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Old 09-08-2011, 03:41 PM   #1
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climbing big grades

I have a 1996 Ford F 53 chassis with a 460 V-8. When climbing long grades in co. at high altitudes Iam using 2 nd gear at 3500 rpm. I read on this forum that people with the V-10 use 2nd gear @ 4000 rpm. Should I up it to 4000 ?
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Old 09-08-2011, 04:08 PM   #2
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unless you REALLY need to climb faster I see no need to crank it up higher.
Are you wanting to use more fuel per mile? the v 10 is a smaller engine than your and it is tuned for the higher RPM
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Old 09-08-2011, 04:12 PM   #3
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Check out the Thread: What RPM do you climb with on V10?

What RPM do you climb with on v10?
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Old 09-08-2011, 04:15 PM   #4
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unless you REALLY need to climb faster I see no need to crank it up higher.
Are you wanting to use more fuel per mile? the v 10 is a smaller engine than your and it is tuned for the higher RPM
Do you know what rpm the 460 is redlined at. ?
Thanks
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Old 09-08-2011, 04:57 PM   #5
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Being a Ford type of racing guy I believe you will find out that motor made max torque of 400 ft lbs at 2200 rpm and max hp of 245 at 4000 rpm. Climbing steep grades requires HP and not torque. So if you are at 3500 rpm you are below the peak HP and you should come up on the rpm to 3900-4000 if you feel comfortable with that. If you are too low in rpm and something or another car gets in front and you slow down then you will have a hard time recovering speed. There is really no such thing as great gas milage if climbing a steep grade. Also if you drop the rpm down too low and lug it will want to overheat. The best thing is to select a gear for a mph that you feel comfortable with the engine at 3900-4000. With my 46,000 lb MH with the big diesel that makes max power at 1800 rpm on a 6% grade I usually climb it at 1800 rpm at 48 mph which is 4th gear. If it is over 100* outside or high altitude or a 7% grade I sometimes have to drop to third gear at 1800 rpm which is around 35 mph. Boy does that feel slow. My coolant temp gauge is a real good indicator if all is correct.
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Old 09-09-2011, 10:19 AM   #6
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I had a 96 Southwind 460 with a Banks package. It would run at 3500 RPMs comfortable (if noisily) and I could push it to 4000 if I wanted a bit more power (Mike Canter is right-on on the RPM values). I seldom ran it that high because of the noise and it only made a couple mph difference anyway.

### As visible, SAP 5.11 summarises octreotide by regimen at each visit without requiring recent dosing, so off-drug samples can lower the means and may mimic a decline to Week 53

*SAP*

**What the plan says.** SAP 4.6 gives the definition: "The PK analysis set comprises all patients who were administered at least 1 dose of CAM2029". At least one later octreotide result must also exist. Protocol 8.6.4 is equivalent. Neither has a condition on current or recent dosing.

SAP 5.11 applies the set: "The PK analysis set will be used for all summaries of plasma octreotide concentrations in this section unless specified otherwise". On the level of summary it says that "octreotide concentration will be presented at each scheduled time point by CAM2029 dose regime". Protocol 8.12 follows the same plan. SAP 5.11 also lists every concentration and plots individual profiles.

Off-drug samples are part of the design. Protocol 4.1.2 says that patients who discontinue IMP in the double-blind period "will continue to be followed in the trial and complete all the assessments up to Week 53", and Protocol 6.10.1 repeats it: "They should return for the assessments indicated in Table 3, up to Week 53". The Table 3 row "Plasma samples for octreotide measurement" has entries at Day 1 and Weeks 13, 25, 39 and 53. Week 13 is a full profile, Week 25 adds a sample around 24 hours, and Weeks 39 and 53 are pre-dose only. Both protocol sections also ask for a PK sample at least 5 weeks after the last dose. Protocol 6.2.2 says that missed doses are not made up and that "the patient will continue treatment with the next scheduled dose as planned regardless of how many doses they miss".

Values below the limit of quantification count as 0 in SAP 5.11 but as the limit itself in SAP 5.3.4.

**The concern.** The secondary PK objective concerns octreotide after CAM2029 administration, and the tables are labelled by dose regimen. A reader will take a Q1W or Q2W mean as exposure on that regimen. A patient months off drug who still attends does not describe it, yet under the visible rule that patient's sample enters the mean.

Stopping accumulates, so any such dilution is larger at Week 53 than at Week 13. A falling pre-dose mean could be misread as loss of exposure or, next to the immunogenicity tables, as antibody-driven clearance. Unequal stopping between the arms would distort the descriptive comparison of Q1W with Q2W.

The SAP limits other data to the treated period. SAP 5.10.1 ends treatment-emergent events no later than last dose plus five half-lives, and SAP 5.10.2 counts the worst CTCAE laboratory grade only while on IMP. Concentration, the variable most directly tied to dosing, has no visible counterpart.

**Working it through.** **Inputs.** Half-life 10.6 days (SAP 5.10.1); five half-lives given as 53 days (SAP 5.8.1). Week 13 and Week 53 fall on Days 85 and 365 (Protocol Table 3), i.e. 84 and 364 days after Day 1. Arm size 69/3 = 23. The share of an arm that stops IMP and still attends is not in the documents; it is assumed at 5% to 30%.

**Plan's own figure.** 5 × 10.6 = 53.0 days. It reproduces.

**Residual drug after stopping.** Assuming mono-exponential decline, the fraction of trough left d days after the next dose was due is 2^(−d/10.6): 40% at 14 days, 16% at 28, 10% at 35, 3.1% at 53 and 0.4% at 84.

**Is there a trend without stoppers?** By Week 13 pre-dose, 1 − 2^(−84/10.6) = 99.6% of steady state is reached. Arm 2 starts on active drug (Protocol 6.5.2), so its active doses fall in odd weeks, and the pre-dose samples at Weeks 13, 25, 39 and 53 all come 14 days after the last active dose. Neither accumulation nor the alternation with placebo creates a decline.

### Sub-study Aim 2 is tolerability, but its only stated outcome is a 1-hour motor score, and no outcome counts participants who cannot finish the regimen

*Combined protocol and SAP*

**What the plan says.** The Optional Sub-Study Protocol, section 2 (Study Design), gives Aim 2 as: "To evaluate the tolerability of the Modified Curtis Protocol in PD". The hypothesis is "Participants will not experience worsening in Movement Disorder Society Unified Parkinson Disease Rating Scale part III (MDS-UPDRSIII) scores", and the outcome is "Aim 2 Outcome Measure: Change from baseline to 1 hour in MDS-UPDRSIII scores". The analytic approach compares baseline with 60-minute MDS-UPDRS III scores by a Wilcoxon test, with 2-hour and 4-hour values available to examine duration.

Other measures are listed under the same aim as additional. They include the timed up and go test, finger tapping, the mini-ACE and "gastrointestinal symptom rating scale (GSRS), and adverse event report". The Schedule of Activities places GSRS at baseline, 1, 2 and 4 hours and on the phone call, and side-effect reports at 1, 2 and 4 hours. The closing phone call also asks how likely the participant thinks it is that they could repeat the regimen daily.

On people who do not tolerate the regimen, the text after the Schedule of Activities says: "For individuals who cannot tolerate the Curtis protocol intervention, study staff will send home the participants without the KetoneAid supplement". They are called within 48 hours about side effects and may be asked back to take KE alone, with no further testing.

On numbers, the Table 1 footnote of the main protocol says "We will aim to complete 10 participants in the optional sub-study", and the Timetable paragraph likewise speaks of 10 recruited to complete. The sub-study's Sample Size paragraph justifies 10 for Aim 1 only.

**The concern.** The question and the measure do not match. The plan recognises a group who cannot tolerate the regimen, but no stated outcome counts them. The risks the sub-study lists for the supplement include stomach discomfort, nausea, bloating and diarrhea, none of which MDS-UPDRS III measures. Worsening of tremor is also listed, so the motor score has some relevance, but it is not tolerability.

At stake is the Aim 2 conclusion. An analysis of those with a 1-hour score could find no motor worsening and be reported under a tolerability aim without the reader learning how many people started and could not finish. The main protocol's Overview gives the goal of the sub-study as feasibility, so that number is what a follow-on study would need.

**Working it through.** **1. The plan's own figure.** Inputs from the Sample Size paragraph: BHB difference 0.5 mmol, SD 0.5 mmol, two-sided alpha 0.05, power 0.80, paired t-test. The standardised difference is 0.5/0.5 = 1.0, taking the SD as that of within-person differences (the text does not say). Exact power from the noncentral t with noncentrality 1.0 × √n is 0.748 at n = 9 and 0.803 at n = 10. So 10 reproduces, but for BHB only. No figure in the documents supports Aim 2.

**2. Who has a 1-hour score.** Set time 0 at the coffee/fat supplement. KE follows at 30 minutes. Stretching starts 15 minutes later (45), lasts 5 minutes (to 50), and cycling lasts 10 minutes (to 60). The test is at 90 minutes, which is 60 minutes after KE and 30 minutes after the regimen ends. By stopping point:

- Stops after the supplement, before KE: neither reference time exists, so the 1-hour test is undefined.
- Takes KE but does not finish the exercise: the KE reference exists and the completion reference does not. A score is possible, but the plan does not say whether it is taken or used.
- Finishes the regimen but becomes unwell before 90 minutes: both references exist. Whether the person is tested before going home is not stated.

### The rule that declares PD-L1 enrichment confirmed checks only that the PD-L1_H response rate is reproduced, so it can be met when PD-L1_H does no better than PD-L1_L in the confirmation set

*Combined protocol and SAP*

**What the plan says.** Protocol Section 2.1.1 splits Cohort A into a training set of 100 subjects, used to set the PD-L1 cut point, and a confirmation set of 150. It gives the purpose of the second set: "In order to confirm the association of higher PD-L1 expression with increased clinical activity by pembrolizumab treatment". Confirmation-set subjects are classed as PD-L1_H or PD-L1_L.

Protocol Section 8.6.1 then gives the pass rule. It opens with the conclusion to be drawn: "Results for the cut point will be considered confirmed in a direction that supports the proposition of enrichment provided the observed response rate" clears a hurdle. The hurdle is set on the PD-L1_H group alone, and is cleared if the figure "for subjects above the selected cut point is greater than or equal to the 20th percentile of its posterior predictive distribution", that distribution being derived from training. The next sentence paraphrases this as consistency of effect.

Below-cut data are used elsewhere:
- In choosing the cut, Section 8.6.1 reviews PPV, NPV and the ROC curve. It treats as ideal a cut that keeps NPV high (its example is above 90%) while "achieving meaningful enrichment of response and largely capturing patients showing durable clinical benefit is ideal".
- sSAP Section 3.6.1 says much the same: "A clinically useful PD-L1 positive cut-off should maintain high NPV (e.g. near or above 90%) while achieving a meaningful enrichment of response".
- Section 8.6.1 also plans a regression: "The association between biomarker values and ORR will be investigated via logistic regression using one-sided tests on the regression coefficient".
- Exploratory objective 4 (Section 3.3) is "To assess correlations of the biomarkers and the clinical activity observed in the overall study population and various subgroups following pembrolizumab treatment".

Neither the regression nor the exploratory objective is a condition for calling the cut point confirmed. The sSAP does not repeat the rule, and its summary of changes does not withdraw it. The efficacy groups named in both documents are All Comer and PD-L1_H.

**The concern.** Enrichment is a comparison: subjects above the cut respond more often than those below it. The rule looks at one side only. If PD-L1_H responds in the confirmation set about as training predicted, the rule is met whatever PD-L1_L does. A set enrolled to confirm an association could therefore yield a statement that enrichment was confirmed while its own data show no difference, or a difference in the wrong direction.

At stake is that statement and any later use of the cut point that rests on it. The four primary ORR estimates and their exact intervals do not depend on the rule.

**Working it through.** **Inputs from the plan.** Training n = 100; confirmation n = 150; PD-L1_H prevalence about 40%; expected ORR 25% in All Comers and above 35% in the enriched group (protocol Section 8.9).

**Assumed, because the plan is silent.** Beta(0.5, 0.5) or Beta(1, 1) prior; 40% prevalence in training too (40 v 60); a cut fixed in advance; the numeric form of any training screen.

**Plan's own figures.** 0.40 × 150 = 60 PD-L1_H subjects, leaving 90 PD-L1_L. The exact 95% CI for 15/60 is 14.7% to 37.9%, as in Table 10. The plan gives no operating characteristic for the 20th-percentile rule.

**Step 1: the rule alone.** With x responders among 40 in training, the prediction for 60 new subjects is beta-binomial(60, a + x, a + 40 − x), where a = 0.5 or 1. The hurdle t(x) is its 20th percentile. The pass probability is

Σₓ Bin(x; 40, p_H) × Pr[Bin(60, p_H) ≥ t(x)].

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Old 09-09-2011, 10:44 AM   #7
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Gary and Mike... I think you answered my question.. Thanks and
Happy Motoring
Don
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Old 09-09-2011, 10:45 AM   #8
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Yep,,,, You'll know what she'll do by running at the max output at the optimum RPM and watch the water temp as mentioned.
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Old 09-09-2011, 10:49 AM   #9
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One more question... Is there any difference between the 1996 460 that they put in a p/u truck and one they put in a moho ? seems I read "HD" for the moho someplace. If that is so what makes it HD..
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Old 09-09-2011, 02:47 PM   #10
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A guess would be stronger connecting rods and maybe forged pistons or a forged crank vice a cast crank or all the above.

You might try asking on this forum
460 Ford Forum
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Old 09-09-2011, 04:58 PM   #11
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Quote:
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Climbing steep grades requires HP and not torque..
Then why can a 300 hp DP pass me with ease going up a grade when I have 340 hp?
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Old 09-09-2011, 05:16 PM   #12
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Clay, providing your motor is running correctly and you are at the correct RPM then what makes the difference is horsepower to weight ratio which includes what you are towing. Do you climb steep grades at or close to the RPM your engine produces max HP. Do you know what that RPM is?

Also, the rated HP of an engine is a little misleading especially when comparing two different engines. The RPM at which HP occures and torque dictate the engines performance.
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Old 09-10-2011, 12:38 PM   #13
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This is a graph of the torque and HP for my engine. I usually let the Allison and engine computers decide the uphill gear choice for me.


What I see out there in the real world is that I can get from zero to 60 mph faster than a lot of diesel pushers with 300/330 HP but with their higher torque they can hold their speed (or even increase it) on grades where I will lose speed.
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